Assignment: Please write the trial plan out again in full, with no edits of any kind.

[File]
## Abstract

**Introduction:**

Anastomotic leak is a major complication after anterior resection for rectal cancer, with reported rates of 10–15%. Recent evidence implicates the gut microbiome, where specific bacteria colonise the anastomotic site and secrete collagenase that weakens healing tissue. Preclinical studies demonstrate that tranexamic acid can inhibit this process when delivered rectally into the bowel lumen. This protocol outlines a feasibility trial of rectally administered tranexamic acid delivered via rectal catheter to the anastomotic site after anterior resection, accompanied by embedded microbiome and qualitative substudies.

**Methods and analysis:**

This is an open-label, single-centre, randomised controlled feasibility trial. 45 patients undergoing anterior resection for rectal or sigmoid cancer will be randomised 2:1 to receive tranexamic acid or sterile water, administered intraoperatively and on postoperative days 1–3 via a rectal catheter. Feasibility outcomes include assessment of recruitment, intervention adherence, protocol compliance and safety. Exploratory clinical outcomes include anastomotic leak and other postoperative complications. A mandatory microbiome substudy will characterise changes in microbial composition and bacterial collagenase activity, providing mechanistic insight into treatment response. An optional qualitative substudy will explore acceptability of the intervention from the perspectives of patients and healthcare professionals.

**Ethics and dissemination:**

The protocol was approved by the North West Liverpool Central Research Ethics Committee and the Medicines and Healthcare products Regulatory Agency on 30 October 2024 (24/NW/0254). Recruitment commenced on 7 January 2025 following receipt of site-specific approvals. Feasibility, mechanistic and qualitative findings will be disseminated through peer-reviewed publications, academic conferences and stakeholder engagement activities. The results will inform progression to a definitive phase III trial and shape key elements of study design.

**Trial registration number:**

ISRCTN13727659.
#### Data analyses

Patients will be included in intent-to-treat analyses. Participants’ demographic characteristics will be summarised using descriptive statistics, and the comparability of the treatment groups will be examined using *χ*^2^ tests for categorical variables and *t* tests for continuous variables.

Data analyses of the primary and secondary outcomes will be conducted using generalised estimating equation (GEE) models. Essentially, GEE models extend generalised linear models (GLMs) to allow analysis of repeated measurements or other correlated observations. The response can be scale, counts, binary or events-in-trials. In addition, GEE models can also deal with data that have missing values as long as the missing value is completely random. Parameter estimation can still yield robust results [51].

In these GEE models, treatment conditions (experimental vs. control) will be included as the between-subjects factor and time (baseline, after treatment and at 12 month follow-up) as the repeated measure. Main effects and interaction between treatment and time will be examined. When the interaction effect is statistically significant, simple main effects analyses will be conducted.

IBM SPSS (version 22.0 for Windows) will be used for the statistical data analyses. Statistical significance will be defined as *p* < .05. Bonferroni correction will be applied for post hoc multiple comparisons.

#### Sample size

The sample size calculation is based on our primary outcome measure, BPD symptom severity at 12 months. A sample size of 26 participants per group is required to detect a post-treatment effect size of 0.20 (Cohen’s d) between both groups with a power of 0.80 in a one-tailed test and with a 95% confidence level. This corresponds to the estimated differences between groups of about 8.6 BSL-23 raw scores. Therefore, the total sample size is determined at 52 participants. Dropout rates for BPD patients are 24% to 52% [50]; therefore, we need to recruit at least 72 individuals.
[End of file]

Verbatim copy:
## Abstract

**Introduction:**

Anastomotic leak is a major complication after anterior resection for rectal cancer, with reported rates of 10–15%. Recent evidence implicates the gut microbiome, where specific bacteria colonise the anastomotic site and secrete collagenase that weakens healing tissue. Preclinical studies demonstrate that tranexamic acid can inhibit this process when delivered rectally into the bowel lumen. This protocol outlines a feasibility trial of rectally administered tranexamic acid delivered via rectal catheter to the anastomotic site after anterior resection, accompanied by embedded microbiome and qualitative substudies.

**Methods and analysis:**

This is an open-label, single-centre, randomised controlled feasibility trial. 45 patients undergoing anterior resection for rectal or sigmoid cancer will be randomised 2:1 to receive tranexamic acid or sterile water, administered intraoperatively and on postoperative days 1–3 via a rectal catheter. Feasibility outcomes include assessment of recruitment, intervention adherence, protocol compliance and safety. Exploratory clinical outcomes include anastomotic leak and other postoperative complications. A mandatory microbiome substudy will characterise changes in microbial composition and bacterial collagenase activity, providing mechanistic insight into treatment response. An optional qualitative substudy will explore acceptability of the intervention from the perspectives of patients and healthcare professionals.

**Ethics and dissemination:**

The protocol was approved by the North West Liverpool Central Research Ethics Committee and the Medicines and Healthcare products Regulatory Agency on 30 October 2024 (24/NW/0254). Recruitment commenced on 7 January 2025 following receipt of site-specific approvals. Feasibility, mechanistic and qualitative findings will be disseminated through peer-reviewed publications, academic conferences and stakeholder engagement activities. The results will inform progression to a definitive phase III trial and shape key elements of study design.

**Trial registration number:**

ISRCTN13727659.
#### Data analyses

Patients will be included in intent-to-treat analyses. Participants’ demographic characteristics will be summarised using descriptive statistics, and the comparability of the treatment groups will be examined using *χ*^2^ tests for categorical variables and *t* tests for continuous variables.

Data analyses of the primary and secondary outcomes will be conducted using generalised estimating equation (GEE) models. Essentially, GEE models extend generalised linear models (GLMs) to allow analysis of repeated measurements or other correlated observations. The response can be scale, counts, binary or events-in-trials. In addition, GEE models can also deal with data that have missing values as long as the missing value is completely random. Parameter estimation can still yield robust results [51].

In these GEE models, treatment conditions (experimental vs. control) will be included as the between-subjects factor and time (baseline, after treatment and at 12 month follow-up) as the repeated measure. Main effects and interaction between treatment and time will be examined. When the interaction effect is statistically significant, simple main effects analyses will be conducted.

IBM SPSS (version 22.0 for Windows) will be used for the statistical data analyses. Statistical significance will be defined as *p* < .05. Bonferroni correction will be applied for post hoc multiple comparisons.

#### Sample size

The sample size calculation is based on our primary outcome measure, BPD symptom severity at 12 months. A sample size of 26 participants per group is required to detect a post-treatment effect size of 0.20 (Cohen’s d) between both groups with a power of 0.80 in a one-tailed test and with a 95% confidence level. This corresponds to the estimated differences between groups of about 8.6 BSL-23 raw scores. Therefore, the total sample size is determined at 52 participants. Dropout rates for BPD patients are 24% to 52% [50]; therefore, we need to recruit at least 72 individuals.